By Brian Reavey
Today is Halloween - a day filled with candy, costume contests, adorable tricker or treaters and one too many cats dressed up as a pumpkin. It's also a day on which many of us build up the courage to finally confront some of our deepest and darkest fears -- ghosts and ghouls, spiders and snakes, sexy nurses and chipendales dancers. The lead into Halloween is often a time when we all seek out and for some perverse reason relish the feeling of being scared. We watch horror movies that plague our dreams. We go to haunted houses to make our nightmares tangible. We even decorate our homes with the very things that comprise our phobias.
Hot springs are awesome. The idea of soaking in toasty, nutrient-rich water sounds good just about anytime. And with winter coming, it's prime time for a pilgrimage to one of nature's spas. But the online resources available leave a lot to be desired. That's why I decided to organize all of America's hot spring data under one roof.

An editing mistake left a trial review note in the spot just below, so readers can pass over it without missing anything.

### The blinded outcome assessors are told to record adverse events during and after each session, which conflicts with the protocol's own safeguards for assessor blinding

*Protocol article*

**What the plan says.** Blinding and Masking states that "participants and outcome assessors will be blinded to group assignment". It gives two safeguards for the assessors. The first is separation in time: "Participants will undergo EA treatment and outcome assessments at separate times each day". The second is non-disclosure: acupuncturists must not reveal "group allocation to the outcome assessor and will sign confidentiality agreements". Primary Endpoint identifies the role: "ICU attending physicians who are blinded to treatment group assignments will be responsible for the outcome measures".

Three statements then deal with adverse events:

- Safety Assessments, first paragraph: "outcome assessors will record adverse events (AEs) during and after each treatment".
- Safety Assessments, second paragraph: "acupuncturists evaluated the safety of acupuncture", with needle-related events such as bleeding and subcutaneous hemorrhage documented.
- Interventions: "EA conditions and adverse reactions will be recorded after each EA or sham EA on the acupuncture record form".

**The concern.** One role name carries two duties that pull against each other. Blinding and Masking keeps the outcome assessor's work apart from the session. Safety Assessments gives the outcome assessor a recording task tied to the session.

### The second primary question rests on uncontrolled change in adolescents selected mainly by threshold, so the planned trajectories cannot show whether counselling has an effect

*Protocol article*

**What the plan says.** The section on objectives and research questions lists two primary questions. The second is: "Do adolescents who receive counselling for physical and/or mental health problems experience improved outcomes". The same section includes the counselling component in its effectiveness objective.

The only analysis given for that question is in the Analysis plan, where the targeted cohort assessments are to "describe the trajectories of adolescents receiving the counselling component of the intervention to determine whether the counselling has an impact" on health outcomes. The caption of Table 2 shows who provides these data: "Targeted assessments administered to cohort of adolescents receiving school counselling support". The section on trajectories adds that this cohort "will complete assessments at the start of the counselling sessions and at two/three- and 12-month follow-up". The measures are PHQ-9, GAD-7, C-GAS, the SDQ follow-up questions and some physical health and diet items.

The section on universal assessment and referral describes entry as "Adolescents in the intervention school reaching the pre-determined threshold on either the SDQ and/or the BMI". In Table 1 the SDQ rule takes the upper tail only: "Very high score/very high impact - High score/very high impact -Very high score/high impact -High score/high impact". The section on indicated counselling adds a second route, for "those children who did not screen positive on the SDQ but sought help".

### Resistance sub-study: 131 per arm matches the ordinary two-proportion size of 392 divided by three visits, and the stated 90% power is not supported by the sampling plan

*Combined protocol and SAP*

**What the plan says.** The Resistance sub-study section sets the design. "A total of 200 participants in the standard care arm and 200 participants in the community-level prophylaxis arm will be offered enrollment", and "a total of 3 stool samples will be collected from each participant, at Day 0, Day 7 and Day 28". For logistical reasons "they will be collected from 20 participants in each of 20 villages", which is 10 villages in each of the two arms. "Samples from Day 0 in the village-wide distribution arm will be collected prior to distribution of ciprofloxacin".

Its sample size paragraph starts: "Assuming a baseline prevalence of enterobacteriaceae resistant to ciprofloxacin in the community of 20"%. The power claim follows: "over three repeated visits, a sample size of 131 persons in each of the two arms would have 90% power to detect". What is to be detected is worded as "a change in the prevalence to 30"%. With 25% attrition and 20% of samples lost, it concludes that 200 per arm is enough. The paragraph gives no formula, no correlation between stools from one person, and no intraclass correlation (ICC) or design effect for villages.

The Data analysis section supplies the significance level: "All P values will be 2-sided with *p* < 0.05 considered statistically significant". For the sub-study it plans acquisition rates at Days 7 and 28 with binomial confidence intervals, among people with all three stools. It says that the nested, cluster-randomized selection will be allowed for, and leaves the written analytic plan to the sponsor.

One of the best things about interning at CrowdFlower is that you get the opportunity to learn about human intelligence from the world’s most diverse workforce. In my previous blog post, I showed how we can predict task performance using task difficulty. This time, I would like to focus on our contributors, the most valuable resource in data enrichment and crowdsourcing, and pose the question: How well will a contributor do on a new task?
Watching Super Bowl commercials is a celebrated American tradition. With more than a hundred million viewers tuned in, the pressure to stand out on Super Bowl Sunday is sky high. That's why many companies try to make their spots just-controversial-enough. But not going overboard is easier said than done. This tone deafness was on full display in 2011 when Groupon’s Super Bowl ad diminished the suffering of people in Tibet. The reactions from viewers were loud and clear: Groupon took it too far. Now, data scientists are finding ways to avoid this super costly faux pas.